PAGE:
Alabama is 2021’s fifth most energy-expensive state
If you’re a current subscriber, log in below. If you would like to subscribe, please click the subscribe tab above.
Username and Password Help
Alabama is 2021’s fifth most energy-expensive state
Special to the News
With residential electricity use projected to increase by 2.8% this year, the personal-finance website WalletHub on Wednesday released its report on 2021’s Most and Least Energy-Expensive States, as well as accompanying videos and expert commentary.
For a better understanding of Americans’ energy costs relative to their location and consumption habits, WalletHub compared the average monthly energy bills in each of the 50 states and the District of Columbia using a special formula that accounts for the following residential energy types: electricity, natural gas, motor fuel, and home heating oil.
Regarding energy consumption and costs in Alabama, where one equals the most expensive and 25 is average, Alabama ranks second in electricity consumption per consumer and fifth in the price of natural gas.
The state also ranks eighth in motor-fuel consumption per driver and twenty-third in the price of electricity. This reflects that the state ranks high on the expensive side in four categories and a little higher than average in one category.
Additionally, the average monthly energy bill in Alabama is $371. For the full report visit https://wallethub.com/edu/energy-costs-by-state/4833.
As part of its report, WalletHub also provides the following expert commentary to help consumers:
What are some good tips for saving money on energy bills?
“Space heating and cooling usually account for almost half of home energy use. Therefore, focusing on turning your thermostat down in the winter and up in the summer when you are not home, or sleeping is a great way to reduce your bills. Investments in attic and wall insulation can also be great ways to save money, particularly if you have an older home.” – Erica Myers, assistant professor, University of Illinois at Urbana-Champaign
“Think in terms of conserve, improve, invest. Conserve by using choices and behaviors to save money. This is the classic “turn off the lights” option…Improve by upgrading the performance of your energy consumption…Participate in efficiency incentives that produce longer-run savings in energy by improving lighting, insulation, and appliances. Finally, invest in playing a whole new role in the energy system by changing from a consumer to a prosumer (producer and consumer) by building your own capacities to produce and even sell energy. Rooftop solar and other distributed forms of energy generation can work with the grid, home energy storage, and electric vehicles to make you a player rather than just a price-taker in the energy system.” – Mark Alan Hughes, Ph.D., professor, University of Pennsylvania
What makes energy costs higher in some states than in others?
“Many factors affect the energy prices in a given state. For electricity, these factors include state and local taxes, state energy and environmental policies, market regulation and design, the generation mix across fuel types, and access to generation fuels.” – Harrison Fell, senior research scholar, Columbia University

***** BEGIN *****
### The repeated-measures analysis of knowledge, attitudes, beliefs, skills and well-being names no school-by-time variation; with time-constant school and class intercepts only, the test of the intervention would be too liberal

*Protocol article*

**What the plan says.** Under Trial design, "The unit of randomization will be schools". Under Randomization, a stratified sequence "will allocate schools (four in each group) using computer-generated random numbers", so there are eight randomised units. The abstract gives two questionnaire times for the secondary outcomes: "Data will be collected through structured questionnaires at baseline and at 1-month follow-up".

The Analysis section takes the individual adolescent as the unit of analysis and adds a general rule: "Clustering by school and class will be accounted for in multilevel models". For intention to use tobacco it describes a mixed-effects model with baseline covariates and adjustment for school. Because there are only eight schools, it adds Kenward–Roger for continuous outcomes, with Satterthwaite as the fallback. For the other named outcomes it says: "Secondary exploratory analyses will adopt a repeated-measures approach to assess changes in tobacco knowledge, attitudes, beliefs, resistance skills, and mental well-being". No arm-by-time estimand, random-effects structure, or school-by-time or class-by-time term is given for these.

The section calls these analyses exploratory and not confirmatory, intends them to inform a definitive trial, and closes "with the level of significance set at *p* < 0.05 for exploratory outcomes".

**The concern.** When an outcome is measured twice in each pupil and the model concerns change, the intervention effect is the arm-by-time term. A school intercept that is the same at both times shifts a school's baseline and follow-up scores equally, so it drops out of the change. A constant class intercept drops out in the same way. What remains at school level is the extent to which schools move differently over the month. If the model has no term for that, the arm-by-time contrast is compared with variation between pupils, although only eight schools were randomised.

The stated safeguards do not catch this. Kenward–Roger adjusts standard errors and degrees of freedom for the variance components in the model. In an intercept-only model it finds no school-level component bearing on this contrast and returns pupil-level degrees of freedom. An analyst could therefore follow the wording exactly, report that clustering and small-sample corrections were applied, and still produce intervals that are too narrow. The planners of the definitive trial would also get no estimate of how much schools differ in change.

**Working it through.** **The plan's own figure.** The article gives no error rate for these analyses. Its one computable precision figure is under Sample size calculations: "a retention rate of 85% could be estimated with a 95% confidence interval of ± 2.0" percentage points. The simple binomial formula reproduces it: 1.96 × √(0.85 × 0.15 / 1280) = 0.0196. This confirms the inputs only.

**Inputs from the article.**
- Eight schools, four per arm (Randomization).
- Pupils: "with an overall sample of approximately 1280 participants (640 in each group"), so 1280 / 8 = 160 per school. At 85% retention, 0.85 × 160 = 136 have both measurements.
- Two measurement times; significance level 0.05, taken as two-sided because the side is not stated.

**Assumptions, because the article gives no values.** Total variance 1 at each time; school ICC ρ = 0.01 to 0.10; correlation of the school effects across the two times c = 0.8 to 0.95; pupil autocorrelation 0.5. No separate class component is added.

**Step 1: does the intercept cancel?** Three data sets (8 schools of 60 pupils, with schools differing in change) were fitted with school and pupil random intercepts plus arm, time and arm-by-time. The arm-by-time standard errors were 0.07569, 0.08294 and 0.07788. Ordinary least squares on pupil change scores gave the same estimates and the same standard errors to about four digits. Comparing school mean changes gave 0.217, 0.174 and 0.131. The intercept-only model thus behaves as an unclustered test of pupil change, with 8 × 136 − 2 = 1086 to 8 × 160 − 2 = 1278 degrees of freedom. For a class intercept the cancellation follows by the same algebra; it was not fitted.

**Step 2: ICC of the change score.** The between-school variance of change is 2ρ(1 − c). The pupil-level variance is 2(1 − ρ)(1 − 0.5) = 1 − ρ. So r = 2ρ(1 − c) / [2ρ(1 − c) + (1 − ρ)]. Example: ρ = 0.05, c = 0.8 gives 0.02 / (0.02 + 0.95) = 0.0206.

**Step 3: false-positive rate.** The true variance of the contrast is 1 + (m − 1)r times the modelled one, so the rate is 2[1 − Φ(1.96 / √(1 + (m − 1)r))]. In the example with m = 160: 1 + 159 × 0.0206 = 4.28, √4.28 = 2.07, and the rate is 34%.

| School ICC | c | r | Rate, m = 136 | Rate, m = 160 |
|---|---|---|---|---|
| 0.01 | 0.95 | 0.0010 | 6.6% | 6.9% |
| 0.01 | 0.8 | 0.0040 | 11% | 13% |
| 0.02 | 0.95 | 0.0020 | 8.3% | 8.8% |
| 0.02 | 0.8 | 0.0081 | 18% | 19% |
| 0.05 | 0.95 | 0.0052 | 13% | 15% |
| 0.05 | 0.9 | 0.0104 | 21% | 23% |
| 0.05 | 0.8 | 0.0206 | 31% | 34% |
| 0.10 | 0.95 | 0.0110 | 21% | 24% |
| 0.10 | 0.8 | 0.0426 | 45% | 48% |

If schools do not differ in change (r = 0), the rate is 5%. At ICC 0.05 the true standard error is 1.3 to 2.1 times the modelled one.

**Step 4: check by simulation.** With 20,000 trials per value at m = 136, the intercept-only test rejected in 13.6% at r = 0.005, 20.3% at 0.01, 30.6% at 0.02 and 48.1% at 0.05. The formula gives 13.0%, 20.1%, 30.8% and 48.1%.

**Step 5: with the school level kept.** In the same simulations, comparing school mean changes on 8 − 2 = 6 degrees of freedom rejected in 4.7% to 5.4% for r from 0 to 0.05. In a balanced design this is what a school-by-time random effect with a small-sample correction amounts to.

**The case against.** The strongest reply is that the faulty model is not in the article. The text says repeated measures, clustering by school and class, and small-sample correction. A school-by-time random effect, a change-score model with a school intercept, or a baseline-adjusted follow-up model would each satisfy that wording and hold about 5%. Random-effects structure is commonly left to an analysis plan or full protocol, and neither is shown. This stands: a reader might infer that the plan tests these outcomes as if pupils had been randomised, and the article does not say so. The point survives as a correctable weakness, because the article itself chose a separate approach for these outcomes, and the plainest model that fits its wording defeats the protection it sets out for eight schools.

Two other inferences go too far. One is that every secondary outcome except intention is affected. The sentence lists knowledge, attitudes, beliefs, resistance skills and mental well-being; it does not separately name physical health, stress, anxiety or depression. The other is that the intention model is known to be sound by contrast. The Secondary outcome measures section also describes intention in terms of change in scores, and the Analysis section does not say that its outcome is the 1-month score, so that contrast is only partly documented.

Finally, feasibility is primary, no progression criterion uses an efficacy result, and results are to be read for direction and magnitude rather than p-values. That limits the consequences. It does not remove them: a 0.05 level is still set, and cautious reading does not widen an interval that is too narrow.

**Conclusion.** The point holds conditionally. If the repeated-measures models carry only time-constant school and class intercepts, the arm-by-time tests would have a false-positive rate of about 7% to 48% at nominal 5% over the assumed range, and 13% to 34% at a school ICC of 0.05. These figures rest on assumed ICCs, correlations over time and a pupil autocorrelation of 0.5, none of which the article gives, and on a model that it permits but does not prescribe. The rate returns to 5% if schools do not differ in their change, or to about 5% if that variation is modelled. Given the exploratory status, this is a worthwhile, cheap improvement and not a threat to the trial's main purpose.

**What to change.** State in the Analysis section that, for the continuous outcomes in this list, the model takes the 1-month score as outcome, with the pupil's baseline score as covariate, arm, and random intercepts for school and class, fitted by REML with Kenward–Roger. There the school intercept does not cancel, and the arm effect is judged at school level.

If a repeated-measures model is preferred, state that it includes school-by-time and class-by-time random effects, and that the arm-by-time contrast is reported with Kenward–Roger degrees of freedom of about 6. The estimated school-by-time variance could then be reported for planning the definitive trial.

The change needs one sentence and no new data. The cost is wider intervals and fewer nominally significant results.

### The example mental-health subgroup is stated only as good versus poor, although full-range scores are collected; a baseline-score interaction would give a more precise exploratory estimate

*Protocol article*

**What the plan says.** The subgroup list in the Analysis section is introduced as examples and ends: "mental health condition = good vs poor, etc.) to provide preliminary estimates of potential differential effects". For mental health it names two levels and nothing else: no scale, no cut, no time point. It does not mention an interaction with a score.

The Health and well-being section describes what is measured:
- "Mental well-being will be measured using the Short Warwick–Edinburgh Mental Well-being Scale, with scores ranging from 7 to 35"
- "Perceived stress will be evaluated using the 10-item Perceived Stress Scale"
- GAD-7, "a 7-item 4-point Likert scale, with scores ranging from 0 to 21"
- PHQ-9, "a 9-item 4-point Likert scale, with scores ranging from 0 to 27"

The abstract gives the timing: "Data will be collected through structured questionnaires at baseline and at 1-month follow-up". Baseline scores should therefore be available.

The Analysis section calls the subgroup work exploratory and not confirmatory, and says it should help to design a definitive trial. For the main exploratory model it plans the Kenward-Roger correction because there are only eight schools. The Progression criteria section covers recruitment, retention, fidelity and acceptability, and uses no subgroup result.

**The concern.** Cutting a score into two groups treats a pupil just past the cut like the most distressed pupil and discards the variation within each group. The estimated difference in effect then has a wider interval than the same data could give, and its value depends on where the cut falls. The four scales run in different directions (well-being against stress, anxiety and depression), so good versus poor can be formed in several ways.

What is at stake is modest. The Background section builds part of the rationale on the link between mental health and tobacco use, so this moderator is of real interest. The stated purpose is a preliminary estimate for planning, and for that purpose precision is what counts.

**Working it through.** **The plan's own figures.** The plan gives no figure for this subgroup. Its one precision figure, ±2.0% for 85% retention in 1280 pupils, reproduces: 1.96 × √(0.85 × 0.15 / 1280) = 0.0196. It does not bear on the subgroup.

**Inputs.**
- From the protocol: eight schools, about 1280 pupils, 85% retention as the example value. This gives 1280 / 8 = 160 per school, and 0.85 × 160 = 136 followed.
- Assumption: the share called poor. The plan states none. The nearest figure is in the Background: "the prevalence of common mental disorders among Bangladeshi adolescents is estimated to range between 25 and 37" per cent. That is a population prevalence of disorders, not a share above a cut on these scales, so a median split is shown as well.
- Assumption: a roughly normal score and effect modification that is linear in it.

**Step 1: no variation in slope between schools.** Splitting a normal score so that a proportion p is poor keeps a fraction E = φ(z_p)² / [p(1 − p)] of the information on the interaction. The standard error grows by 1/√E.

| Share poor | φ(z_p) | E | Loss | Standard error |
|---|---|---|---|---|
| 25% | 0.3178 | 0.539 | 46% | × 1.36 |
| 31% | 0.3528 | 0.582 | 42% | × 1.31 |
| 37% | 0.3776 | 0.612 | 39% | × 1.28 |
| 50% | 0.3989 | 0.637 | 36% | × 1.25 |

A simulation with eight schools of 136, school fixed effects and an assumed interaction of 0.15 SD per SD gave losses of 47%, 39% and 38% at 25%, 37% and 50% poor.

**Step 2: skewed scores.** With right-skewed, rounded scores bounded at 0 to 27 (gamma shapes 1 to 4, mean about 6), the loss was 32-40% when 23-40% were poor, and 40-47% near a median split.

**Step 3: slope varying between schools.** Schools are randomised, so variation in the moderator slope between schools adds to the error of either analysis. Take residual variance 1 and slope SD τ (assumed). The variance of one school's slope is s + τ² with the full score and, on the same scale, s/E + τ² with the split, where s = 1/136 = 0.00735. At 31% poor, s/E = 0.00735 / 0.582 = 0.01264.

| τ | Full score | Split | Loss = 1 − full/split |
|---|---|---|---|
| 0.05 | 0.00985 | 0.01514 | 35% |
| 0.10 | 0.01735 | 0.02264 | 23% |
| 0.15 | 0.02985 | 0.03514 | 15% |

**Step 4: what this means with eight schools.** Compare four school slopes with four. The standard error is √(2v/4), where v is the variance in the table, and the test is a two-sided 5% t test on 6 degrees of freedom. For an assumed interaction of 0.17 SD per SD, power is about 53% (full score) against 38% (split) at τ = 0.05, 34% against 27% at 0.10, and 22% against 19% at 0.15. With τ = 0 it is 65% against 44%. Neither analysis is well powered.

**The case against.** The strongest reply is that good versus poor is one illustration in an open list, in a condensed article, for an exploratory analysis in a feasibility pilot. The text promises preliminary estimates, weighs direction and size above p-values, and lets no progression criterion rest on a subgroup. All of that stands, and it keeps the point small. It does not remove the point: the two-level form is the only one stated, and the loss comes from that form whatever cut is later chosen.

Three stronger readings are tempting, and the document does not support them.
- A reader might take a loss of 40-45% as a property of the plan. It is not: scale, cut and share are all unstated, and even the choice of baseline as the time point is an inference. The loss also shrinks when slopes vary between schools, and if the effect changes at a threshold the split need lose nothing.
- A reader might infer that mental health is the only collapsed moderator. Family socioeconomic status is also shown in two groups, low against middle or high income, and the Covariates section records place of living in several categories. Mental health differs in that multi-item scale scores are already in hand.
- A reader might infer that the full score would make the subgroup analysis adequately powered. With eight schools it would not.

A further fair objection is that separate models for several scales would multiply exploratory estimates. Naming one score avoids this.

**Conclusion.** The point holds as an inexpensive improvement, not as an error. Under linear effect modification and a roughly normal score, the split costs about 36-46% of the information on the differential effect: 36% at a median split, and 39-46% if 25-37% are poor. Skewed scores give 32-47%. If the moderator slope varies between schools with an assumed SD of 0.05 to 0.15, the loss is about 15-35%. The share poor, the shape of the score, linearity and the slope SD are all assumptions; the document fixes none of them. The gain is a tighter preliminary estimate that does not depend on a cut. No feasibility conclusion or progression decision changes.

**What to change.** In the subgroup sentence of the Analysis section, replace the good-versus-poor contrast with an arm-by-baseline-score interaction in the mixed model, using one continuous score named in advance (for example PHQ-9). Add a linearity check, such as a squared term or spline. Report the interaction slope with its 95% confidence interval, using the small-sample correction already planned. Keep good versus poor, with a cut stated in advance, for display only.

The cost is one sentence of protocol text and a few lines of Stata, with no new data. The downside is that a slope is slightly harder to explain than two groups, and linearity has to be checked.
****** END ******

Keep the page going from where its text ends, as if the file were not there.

“One of the most important drivers of electricity prices is the local cost of generation. For example, prices tend to be lowest in places where a lot of inexpensive hydro is available and higher in areas that depend more on fossil fuel generation. Differences in electricity prices across regions can also be driven by local policies such as: 1) funding energy efficiency initiatives, 2) renewable generation requirements, or 3) past investments in the distribution network.” – Erica Myers, assistant professor, University of Illinois at Urbana-Champaign
Are tax deductions and credits effective at incentivizing households to be more energy efficient?
“Yes, but they are often insufficient. Just because energy efficiency improvements can be self-financing does not mean they are self-implementing. Confusion, complexity, and time-consuming choices can be enough to derail energy efficiency opportunities. More affluent households can feel like their time is literally too valuable to spend on saving money and less affluent households can literally not afford the time it takes to save money. Designing ways to bundle, automate (e.g., opt-out rather than opt-in), wholesale (e.g., building code requirements) energy efficiency at the systems level is much more reliable and probably necessary to get the full value to society energy efficiency.” – Mark Alan Hughes, Ph.D., professor, University of Pennsylvania
“The uptake of energy efficiency programs offered by many utilities is notoriously low. Improving those incentives for energy efficiency likely helps, but energy consumption, particularly in electricity and heat, often faces a saliency problem. That is, most consumers are unaware of how much they pay per unit for electricity and how much any given appliance uses, so it is very difficult for consumers to calculate potential savings from energy efficiency upgrades.” – Harrison Fell, senior research scholar, Columbia University